How to Apply for a London AllotmentColin Campbell-Preston
One of the biggest drawbacks for many people living in the big city is the lack of garden space and outdoor areas to fulfill their love of gardening and green-fingered endeavours. Sizeable gardens are in short supply for most folk in London, meaning the demand for allotments is permanently high. So we have put together a short guide on securing a London allotment, tips for when you secure one and a few facts to back it all up.
Applying for an Allotment
All allotments in the UK are controlled by local councils, so you have to go through official channels to secure a plot of land for your gardening passion. By visiting the Government’s allotment application webpage, you can find your local council’s relevant application page.
The majority of local councils will ask you to complete a form, before considering your request. The questions in the form may include the plot size you require, the location of the plot and whether you require disabled access. Additionally, some councils may enquire as to why you are seeking an allotment.
Allotment costs vary in price depending upon the size and location. As a rough guide, allotments in the Royal Borough of Greenwich cost £100 per 125 square metres for residents of the borough, and £200 per year for out of borough residents.
When applying for an allotment, preference is often given to residents of the council or borough in which the plot is based – so it’s always better to apply for a location close to home.
It is highly likely that your first job after securing your allotment will be clearing the plot after the previous user has shut up shop. It is advisable to get the plot cleared by early spring, as this is the best time to start planting and sowing. If you are facing a race against time, the allotment management team may be able to lend a hand, or you may be forced to call upon any loyal friends in the local area.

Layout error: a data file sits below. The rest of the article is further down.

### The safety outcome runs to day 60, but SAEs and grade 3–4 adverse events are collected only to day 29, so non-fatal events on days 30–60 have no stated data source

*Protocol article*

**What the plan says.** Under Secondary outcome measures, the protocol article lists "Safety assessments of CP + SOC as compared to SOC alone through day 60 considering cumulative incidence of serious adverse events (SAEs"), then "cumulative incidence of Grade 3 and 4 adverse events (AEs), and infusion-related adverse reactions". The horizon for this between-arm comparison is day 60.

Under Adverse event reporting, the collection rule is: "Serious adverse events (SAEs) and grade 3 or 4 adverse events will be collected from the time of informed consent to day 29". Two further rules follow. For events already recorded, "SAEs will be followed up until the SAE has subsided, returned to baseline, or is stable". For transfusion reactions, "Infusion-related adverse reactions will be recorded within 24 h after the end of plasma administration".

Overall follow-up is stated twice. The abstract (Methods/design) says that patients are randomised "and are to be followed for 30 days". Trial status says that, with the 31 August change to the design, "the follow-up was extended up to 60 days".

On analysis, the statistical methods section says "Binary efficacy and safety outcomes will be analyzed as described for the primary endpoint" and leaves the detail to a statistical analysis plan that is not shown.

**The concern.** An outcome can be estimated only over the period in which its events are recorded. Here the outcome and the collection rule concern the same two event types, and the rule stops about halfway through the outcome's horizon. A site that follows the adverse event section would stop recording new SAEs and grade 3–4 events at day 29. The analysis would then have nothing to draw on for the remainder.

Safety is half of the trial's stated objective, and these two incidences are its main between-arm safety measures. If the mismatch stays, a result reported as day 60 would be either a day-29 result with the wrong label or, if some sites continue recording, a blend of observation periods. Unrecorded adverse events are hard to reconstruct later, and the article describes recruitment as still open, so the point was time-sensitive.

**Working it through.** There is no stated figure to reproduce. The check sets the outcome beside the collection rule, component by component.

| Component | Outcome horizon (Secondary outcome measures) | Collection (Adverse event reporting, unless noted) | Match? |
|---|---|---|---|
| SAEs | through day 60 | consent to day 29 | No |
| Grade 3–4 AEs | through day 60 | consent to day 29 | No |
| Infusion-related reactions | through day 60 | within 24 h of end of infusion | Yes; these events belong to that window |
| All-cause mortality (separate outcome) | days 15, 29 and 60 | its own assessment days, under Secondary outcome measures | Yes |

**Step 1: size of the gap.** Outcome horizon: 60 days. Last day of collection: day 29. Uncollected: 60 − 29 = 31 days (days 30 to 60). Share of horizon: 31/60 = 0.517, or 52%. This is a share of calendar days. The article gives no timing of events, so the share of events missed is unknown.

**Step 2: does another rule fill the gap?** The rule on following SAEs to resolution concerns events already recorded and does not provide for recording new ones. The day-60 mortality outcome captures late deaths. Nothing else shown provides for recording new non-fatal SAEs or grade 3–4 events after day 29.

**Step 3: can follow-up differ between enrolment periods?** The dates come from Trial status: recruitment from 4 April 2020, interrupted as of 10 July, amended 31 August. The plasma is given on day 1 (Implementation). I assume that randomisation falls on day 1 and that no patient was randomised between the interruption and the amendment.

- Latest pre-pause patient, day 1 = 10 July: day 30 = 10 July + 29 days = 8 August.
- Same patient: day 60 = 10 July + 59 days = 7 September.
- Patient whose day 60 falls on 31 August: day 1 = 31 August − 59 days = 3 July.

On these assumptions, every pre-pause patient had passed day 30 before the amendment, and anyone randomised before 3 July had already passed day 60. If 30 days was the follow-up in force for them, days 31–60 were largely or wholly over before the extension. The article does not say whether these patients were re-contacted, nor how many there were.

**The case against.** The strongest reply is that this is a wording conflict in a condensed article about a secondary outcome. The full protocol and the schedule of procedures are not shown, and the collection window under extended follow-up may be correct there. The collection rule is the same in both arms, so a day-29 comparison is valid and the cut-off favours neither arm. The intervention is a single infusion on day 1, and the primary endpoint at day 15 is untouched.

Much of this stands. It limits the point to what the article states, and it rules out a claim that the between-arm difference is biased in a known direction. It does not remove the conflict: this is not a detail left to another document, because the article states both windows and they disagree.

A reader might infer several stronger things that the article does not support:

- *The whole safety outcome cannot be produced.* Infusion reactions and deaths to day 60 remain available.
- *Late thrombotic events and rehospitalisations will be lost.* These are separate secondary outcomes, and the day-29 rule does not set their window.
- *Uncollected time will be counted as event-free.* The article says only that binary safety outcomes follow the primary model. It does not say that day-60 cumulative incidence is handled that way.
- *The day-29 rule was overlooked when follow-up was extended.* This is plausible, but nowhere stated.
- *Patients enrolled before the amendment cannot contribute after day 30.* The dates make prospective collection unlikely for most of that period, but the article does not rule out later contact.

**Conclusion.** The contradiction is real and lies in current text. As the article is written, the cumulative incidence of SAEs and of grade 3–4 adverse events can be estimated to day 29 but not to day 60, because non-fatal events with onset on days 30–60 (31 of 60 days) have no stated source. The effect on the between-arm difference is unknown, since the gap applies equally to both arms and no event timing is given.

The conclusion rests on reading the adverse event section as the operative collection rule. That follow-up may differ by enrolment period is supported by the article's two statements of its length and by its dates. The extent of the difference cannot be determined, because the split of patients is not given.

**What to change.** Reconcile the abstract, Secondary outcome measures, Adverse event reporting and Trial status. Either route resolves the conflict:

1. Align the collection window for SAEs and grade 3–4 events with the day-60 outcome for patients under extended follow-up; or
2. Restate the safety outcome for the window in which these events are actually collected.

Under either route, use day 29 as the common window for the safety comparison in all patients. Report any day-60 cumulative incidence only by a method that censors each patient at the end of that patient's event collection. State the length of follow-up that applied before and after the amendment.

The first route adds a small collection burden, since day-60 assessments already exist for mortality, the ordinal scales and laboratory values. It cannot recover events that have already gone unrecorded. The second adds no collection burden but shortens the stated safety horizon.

When the plot is clear, it is always a good idea to test the pH of the soil so you can determine whether any lime or treatments need to be added. This can be done by using a pH meter , such as this one we stock from Botanico, Most vegetables will grow in a pH between 6.0 TO 7.5.
It is also worth lining the allotment with important additions such as composts bins and a shed. A There may be a communal compost heap so check this out before buying your own bin. After testing the soil, now you can select the perfect crops to be grown on the allotment – so you can start splitting the plot according to the fruit, veg and herbs you want to plant.
Remember to find a source for watering your plot, if lucky there should be a communal water tap which if you are even luckier is in range of a hose. If not the fellow holders should have organised a communal dip tank which allows watering cans to be used.
Amazing Allotment Facts
Allotments have long been part of the UK culture, helping agricultural societies prosper and grow – here are a few facts about allotments and their history.
- UK allotments can trace their roots back to Anglo Saxon times
- The current system was implemented in 19th century when plots were given to the poor to provide space to grow food
- The National Allotment Society estimate there are currently around 330,000 allotment plots in the UK
- However, they also believe there are currently around 90,000 people on the waiting list
- At the height of allotment popularity, there were roughly 1.5 million plots in the UK
If you are looking to get started on your own allotment plot, Capital Gardens stock a huge range of bulbs, seeds, tools and more to help you on your way. For a full range of products, visit our homepage, call our team on 0208 874 2037 or visit one of our three garden centres in the capital.
Image credits: Mark Hardley